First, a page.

Gathering all requested documentation and records is the second tip because these must be given to the IRS (Internal Revenue Service) on time to avoid delays. Supporting information examples include receipts, reasons for travel expenses to indicate they are work or business related and proof of deductions for dependents.

Conduct to Benefit Outcome

It is imperative to be completely honest when dealing with the IRS. Assume agents have done an internal investigation of any past records and returns, so trying to hide information is futile. Disclosing previously unreported income is wise to avoid a routine investigation from becoming a criminal one.
Along those same lines, destroying evidence is detrimental to the process because that act makes people appear guilty. This will be the case even if parties are not guilty of noncompliance, padding the books or fraud. The result is an extension of the investigation to clear up any additional questions agent have.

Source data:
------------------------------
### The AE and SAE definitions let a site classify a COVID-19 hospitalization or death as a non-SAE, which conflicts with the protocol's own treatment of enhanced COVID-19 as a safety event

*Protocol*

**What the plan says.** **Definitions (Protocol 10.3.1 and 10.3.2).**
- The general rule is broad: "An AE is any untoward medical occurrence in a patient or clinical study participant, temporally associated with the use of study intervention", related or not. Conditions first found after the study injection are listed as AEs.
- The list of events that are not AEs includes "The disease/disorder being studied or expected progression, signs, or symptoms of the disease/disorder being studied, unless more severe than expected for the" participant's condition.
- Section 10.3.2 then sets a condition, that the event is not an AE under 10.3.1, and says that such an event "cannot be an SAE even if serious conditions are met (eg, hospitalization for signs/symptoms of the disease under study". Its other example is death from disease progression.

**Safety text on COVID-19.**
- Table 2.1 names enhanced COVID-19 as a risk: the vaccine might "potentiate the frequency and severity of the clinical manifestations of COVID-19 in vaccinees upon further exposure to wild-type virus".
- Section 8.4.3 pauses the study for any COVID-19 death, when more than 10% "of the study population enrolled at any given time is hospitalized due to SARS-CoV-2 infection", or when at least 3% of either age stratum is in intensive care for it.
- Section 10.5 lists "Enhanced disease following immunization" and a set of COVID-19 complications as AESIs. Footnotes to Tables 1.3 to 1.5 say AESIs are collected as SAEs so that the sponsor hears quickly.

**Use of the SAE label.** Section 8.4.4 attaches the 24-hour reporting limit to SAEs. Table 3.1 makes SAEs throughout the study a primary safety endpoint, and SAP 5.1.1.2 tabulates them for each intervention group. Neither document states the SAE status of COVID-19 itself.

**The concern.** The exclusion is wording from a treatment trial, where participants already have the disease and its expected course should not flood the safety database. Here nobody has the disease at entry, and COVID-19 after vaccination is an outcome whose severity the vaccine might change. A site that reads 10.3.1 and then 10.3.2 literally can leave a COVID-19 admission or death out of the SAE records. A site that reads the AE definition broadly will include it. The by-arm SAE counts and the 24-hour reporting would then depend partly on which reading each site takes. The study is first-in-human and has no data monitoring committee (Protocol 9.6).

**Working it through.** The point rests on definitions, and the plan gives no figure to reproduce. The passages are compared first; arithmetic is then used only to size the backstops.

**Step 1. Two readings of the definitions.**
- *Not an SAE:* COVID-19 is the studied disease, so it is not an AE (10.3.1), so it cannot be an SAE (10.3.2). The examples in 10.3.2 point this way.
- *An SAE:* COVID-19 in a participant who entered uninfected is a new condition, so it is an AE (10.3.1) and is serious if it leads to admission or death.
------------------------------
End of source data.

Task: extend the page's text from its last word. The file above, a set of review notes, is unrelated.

Some investigations and correspondence audits can be done via the postal service or Email. Information is requested to answer specific questions regarding the return. Once that information is received and satisfactory, the process is completed. It is still important to be ready for a face-to-face meeting if one is required.

The Investigation Process

Several reasons are identified as causes for IRS investigation. Some criminal activities targeted include not filing tax returns, questionable returns, public corruption and fraud of any kind. The first stage is a primary investigation internally to substantiate tips or suspicions. If information is determined to be false, the investigation stops at this point.